In Tanzania, 38% of water points are not functional. Hygiene Behavior Change is critical to achieving the benefits of improved WASH system; moreover, sustainability depends upon proper planning, stakeholder involvement, and understanding of the need and processes for maintenance. So, how have we covered all those bases? This project was designed, implemented, and used by youth. This is the future of sustainable problem-solving!

This hand-washing center is an incredible improvement from the previously used system of the Tippy Tap (a stick laid on top of two other sticks, with gallons of water tipped by a pedal at the bottom), which. While effective in areas where more innovative, effective systems of hand washing would not be available, certainly had room for improvement.








We've been hard at work this past month to prepare materials to brand the center, prepare budget plans, create models prior to construction, and more! But this week, students at the school began using the purchased materials to begin construction of the center. Full completion of the building is expected within a few weeks. But it doesn't end with construction. Consistent with the philosophy of "Kuosha Mikono Ni Kwa Kila Mtu" ("Hand-Washing Is For Everyone"), young people will be instructing their peers and members of their communities on proper WASH practices.

These students are so excited about getting clean water (therefore avoiding illness that can keep them out of school) and they've helped in all stages of pushing for a project like this and building it. Therefore, we at AYANA know that this isn't just short-term. It's a model for a series of projects across the globe that involve real community members in the ideation, implementation, and maintenance processes.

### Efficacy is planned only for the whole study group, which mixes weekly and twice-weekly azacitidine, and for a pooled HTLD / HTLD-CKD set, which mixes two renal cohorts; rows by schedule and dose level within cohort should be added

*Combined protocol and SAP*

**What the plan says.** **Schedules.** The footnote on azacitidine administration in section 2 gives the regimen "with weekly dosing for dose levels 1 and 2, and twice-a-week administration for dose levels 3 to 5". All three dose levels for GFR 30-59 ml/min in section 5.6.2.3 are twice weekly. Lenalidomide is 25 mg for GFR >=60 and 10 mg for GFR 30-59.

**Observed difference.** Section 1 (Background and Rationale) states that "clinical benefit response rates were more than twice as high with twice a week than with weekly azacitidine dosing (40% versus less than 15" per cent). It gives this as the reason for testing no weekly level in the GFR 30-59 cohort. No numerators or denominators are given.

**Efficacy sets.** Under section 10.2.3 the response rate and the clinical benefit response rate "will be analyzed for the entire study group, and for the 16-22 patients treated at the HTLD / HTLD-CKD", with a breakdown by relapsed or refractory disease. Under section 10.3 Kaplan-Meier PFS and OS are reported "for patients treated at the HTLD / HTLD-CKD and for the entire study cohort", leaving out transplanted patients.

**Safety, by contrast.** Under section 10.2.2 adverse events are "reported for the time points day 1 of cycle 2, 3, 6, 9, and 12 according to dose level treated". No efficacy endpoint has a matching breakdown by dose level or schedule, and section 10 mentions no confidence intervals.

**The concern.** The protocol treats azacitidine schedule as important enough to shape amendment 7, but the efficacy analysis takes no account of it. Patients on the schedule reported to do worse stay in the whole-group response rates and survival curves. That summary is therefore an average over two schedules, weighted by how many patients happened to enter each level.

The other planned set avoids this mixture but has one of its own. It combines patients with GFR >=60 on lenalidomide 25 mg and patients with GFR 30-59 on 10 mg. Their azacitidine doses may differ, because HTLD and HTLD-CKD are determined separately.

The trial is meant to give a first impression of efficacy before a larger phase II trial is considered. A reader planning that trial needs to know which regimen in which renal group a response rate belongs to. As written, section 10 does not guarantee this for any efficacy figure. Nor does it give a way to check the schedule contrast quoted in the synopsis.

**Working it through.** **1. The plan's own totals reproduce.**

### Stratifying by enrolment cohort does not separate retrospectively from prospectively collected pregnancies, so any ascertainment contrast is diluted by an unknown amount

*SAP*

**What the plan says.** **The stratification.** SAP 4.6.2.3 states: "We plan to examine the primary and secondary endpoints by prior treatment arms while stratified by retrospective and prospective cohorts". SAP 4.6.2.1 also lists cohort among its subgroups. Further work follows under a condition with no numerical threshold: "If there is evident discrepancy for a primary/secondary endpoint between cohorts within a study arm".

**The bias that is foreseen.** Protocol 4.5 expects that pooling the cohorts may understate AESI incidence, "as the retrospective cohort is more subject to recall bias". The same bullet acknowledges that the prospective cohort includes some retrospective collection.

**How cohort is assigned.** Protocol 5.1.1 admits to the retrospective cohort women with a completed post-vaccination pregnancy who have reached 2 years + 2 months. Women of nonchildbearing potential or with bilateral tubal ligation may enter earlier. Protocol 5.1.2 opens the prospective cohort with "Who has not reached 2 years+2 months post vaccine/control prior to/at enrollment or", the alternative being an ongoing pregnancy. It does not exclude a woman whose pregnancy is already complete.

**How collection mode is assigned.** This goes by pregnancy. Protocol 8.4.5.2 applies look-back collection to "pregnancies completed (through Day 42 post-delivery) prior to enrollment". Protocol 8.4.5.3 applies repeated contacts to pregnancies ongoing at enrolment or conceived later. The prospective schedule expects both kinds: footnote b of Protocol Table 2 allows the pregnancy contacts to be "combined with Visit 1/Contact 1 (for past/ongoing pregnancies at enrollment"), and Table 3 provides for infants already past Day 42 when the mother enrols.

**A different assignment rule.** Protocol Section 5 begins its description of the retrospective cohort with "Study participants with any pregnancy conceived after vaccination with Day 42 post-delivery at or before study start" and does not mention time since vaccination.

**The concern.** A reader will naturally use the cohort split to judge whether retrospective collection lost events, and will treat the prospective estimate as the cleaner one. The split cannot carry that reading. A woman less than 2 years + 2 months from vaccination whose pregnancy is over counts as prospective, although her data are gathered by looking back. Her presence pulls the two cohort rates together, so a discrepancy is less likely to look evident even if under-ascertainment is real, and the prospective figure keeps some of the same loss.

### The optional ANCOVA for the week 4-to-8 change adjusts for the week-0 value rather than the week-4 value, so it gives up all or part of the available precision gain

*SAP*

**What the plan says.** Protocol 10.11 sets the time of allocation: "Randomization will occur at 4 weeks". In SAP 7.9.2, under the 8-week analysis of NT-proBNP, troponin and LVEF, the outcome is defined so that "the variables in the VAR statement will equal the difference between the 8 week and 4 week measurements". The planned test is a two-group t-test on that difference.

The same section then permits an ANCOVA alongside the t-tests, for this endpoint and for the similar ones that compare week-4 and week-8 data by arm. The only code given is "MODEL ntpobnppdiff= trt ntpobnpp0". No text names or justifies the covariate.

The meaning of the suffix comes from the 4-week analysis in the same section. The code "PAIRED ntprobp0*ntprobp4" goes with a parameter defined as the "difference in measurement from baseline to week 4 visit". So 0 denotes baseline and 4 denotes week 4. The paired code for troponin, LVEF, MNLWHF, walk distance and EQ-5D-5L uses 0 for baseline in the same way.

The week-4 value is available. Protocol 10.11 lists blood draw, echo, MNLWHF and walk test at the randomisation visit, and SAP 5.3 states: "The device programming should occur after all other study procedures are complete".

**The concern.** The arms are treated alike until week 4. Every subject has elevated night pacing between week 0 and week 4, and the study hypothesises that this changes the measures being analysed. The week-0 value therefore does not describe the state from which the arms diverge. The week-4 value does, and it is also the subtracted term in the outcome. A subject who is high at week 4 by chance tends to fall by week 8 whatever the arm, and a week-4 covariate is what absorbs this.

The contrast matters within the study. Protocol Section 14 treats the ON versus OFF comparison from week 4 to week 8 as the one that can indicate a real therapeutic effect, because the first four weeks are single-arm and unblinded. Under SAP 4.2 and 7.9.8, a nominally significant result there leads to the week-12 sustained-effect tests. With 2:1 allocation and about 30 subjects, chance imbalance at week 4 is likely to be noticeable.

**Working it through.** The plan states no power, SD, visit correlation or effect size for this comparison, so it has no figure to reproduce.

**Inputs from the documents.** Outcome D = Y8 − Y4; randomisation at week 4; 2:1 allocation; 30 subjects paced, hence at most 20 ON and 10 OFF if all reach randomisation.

Oct. 9, 2017

​Find an issue you care about. Look up the UN Sustainable Development Goals and find the ones with which you identify. Looking at all of the world’s problems can be overwhelming. It can be helpful to narrow your focus down to a certain area. Start small, and grow that. Try not to start or be involved in too many different projects to the point where you’re not able to fully commit to each one.

Take time to develop your ideas. Write down every idea, as you never know where it could lead. Build on the ideas by taking into account budgets, roles in a project, a scale of viability, other organizations working toward a similar mission, statistics, etc. Take time to develop your ideas. Ask the big questions. (Why is this the best option? How can I learn more? Whom can I talk to?)

Be informed. Stay on top of your city’s recent policy measures and stay updated with the news. Be a voice of truth. If you find a fact, double check it. “Fake news” may be used jokingly by friends, but it is more important than ever to know what’s out there and not distribute false information.

Get help. Seek out experts and mentors in your field of interest. Understand where the limits of your understanding are, and talk to professionals so that you are as well-versed as possible, but still understand your worth. Change doesn’t happen in a vacuum.

Find a team. Reach out to people you find inspiring. When you have an idea, don’t be afraid to run it by a few people! Feedback is integral to making sure projects are as successful as possible. Be sure to speak with people whom your project will impact.

Believe in yourself. Some adults may be condescending about your age, but, once they see your capability, you will find they are pleasantly surprised and even more willing to support you. Your age is just a number. It does not prohibit you from creating big change!

Go for it! After you’ve done this, dive in and start working. Do so fearlessly. Do not be afraid of failure. Failures will happen, but these are learning experiences you can build on. Analyze the situation and determine what the best steps would be moving forward, as well as how you should act or plan differently in the future.


Please log in to leave a comment.

Similar Projects